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So this is life

By: Verita

Photo by Khunying Chamnongsri Hanchanlash

So this is life,

And what’s left of it.

These pale,

-once working hands,

with flowing green and blue canals of veins.

These stiff,

-once colored cheeks,

with sweetest scent of powder and perfume.

Dead ice-cold forehead,

-once warm thoughts lived and roamed,

Seeping out through the wrinkled bark.

Bald head, patches of gray hair,

-once long and soft,

like lilies to a baby’s touch.

I sighed as the hospice people,

Gently laid down the shroud,

On these twisted lips,

And blank stone face.

Before pushing her away,


From her cozy little bed,

-the sheets still damp with stigmas of struggle.


Stripping her away slowly, cruelly,

From the big house she’s built,

From the professional title she’s gained,

From her loving roles of Daughter, Mother, Wife…

Sister, Cousin, Friend, Aunt…

She’s born into.

They pushed her,

Passed the old wooden piano,

-her little chapel of church songs,

Passed the kitchen sink,

-her secret sanctuary,

Passed windows overlooking the garden

-her weekend office.

So this is life,

And what’s left of it.

Now that the service’s done,

Songs were sung,

Poems were read,

Eulogies soaked in tears,

Daisies, Roses,

last mounds of earth thrown in,


People in black,

Stamp around her house,

Eating on her plate, playing with her dog.

Chatting before her pictures,

Using her toilet.

Little nieces and nephews bounce on her naked bed,

Sisters huddle together to pray,

And her piano moans,

Along with the living orchestra,

Of dishes clanging heavily,

-an overture from the sink,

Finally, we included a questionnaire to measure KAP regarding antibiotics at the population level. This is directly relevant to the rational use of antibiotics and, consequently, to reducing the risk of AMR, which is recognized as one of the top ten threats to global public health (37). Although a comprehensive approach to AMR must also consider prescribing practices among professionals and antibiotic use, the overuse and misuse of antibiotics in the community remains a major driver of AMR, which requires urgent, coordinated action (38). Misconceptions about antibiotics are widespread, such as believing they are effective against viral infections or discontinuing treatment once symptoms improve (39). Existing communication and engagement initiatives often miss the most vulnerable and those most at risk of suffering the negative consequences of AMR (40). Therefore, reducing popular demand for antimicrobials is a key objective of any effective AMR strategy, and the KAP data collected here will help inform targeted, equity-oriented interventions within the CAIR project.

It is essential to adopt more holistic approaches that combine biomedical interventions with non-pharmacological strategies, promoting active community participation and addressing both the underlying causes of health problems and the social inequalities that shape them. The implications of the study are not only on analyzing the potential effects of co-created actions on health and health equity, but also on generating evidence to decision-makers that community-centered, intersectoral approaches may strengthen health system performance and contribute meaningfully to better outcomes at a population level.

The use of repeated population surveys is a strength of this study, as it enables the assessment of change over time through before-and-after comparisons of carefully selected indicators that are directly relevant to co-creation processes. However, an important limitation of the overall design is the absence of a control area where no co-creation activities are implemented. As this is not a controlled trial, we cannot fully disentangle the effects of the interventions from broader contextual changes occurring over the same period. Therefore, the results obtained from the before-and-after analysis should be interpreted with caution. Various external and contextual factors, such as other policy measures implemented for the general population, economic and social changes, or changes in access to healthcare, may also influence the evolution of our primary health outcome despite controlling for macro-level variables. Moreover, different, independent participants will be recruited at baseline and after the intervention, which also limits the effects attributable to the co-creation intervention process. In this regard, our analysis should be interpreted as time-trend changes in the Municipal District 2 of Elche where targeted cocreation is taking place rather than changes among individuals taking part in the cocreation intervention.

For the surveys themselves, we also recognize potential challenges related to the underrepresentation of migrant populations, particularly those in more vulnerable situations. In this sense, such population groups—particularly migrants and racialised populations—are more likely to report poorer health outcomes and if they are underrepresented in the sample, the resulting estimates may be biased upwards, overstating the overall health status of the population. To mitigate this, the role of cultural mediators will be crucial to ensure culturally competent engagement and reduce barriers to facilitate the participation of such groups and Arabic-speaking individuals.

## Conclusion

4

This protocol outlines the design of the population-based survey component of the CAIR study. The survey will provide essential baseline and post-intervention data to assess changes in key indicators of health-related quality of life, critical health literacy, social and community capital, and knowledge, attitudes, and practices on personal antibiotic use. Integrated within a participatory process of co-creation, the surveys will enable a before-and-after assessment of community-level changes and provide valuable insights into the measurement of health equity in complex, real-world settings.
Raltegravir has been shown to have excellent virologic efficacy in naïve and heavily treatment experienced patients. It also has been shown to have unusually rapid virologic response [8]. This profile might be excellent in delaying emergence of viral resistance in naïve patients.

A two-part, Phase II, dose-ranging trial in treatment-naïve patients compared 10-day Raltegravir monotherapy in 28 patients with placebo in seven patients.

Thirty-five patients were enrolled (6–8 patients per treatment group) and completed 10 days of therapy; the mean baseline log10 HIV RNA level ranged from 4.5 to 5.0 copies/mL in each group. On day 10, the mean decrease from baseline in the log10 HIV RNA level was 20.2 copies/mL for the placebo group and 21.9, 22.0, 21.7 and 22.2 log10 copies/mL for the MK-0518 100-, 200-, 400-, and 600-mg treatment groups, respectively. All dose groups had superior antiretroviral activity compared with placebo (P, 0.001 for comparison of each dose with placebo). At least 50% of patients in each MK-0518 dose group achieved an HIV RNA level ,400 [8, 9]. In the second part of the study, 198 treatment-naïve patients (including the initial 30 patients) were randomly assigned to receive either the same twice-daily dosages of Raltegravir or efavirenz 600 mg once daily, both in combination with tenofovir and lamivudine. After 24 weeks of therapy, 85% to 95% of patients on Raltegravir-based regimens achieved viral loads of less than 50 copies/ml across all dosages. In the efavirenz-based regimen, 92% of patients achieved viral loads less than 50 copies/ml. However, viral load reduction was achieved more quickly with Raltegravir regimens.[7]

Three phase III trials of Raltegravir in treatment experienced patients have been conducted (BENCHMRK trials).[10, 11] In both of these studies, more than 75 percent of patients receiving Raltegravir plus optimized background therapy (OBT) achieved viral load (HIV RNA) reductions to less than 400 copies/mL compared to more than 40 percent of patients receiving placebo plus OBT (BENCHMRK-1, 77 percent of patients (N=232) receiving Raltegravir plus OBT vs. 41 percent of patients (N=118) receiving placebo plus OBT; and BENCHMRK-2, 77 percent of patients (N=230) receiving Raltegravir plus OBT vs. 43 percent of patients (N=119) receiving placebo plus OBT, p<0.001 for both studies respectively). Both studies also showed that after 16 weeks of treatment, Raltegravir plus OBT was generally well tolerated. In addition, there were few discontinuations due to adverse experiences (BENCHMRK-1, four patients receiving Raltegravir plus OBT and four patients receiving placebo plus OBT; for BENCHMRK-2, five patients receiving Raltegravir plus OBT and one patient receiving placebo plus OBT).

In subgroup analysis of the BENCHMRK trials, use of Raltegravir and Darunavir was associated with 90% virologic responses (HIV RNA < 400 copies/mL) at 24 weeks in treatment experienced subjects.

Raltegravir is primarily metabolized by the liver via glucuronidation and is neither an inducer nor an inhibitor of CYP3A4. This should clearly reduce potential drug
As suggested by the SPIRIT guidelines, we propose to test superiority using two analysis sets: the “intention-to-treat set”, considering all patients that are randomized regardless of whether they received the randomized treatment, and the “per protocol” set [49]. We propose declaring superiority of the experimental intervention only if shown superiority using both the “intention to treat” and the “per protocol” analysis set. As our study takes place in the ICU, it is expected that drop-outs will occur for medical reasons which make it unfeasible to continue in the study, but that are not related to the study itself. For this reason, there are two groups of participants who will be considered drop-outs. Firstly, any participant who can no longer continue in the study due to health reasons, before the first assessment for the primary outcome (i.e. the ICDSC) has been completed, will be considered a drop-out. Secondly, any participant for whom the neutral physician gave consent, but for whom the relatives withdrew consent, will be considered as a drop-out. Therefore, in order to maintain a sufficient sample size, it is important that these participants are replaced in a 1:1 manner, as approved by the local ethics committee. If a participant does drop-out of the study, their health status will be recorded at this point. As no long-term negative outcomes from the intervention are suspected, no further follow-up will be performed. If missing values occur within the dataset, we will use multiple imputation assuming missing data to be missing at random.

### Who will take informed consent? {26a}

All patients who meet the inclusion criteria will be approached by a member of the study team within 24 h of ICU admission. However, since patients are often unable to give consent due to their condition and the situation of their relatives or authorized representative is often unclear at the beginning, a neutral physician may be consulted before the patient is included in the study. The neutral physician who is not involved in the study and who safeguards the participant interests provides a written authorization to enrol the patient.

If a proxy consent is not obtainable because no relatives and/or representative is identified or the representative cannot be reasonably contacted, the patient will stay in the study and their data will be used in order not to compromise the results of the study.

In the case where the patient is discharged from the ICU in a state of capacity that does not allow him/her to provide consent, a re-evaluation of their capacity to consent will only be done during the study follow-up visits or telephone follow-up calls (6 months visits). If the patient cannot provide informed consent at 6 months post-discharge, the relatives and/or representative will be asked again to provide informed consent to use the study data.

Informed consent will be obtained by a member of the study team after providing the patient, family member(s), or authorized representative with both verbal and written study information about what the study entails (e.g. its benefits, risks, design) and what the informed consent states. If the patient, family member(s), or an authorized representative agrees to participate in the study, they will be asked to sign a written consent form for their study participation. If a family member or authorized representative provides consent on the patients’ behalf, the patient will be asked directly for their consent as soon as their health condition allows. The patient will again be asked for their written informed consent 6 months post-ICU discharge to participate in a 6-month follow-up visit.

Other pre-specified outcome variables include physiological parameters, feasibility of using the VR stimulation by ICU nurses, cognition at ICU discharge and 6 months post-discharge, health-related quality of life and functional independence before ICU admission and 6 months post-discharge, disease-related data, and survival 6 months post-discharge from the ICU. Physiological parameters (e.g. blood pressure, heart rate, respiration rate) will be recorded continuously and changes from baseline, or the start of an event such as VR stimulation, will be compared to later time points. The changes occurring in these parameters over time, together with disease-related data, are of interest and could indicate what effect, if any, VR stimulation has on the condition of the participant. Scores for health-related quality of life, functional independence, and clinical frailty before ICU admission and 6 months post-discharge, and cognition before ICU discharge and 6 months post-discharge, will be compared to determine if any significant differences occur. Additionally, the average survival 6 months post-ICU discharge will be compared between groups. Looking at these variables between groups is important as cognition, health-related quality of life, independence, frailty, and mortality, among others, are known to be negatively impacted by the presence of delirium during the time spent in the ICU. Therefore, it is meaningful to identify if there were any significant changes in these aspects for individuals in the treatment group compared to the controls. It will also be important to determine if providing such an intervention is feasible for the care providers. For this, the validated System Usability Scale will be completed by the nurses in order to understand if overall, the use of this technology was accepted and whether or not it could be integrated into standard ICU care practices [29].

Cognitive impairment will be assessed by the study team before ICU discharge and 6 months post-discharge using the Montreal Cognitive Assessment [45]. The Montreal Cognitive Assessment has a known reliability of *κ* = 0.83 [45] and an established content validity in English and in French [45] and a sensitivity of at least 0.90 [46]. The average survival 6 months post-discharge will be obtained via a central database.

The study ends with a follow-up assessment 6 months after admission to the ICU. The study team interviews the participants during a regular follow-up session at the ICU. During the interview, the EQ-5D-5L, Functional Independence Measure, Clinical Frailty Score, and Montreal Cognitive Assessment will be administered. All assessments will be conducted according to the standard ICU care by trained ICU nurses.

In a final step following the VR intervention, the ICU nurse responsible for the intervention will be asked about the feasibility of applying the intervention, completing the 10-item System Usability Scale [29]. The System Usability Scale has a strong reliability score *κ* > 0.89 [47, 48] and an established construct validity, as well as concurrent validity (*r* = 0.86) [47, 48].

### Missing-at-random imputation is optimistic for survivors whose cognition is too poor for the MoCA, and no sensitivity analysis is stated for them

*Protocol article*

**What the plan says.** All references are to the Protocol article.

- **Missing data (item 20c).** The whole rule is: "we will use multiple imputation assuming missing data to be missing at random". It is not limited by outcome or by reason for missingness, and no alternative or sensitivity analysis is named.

Of old women’s delicious laughter,

-an aria from the garden.

Of the living room TV’s mantra

And the divine flushing of the toilet.

Her porch is filled with curtains of cigar smoke,

Her kitchen is filled with hot and spicy fume,

From chilly sauce and basil leaves.

All this contribute to the show.

I see her soul rise slowly,

From the saucepan.

The Prima Donna.

These people, her colleagues,

mere acquaintances,

Audiences who cannot see,

Pat my back soothingly,

Saying I should be glad,

-She’s gone peacefully

And she’ll be having a quiet moment

With someone above, eternally-

I smile and look around,

Amused by this popular fiction.

For what I see in this noisy house,

This full-packed theatre,

is, simply,

her life.

And in those perspiring faces,

Of delightful spectators,

the remains of her love.

At twenty I’ve learned a lesson,

That there’s no such peaceful death.

As there’s no such peaceful life

before or after it.

There is just


And what’s left of it.

In Memoriam

Auntie Daisy Erpe Callanan M.D.

November 17, 1943

October 19, 2003

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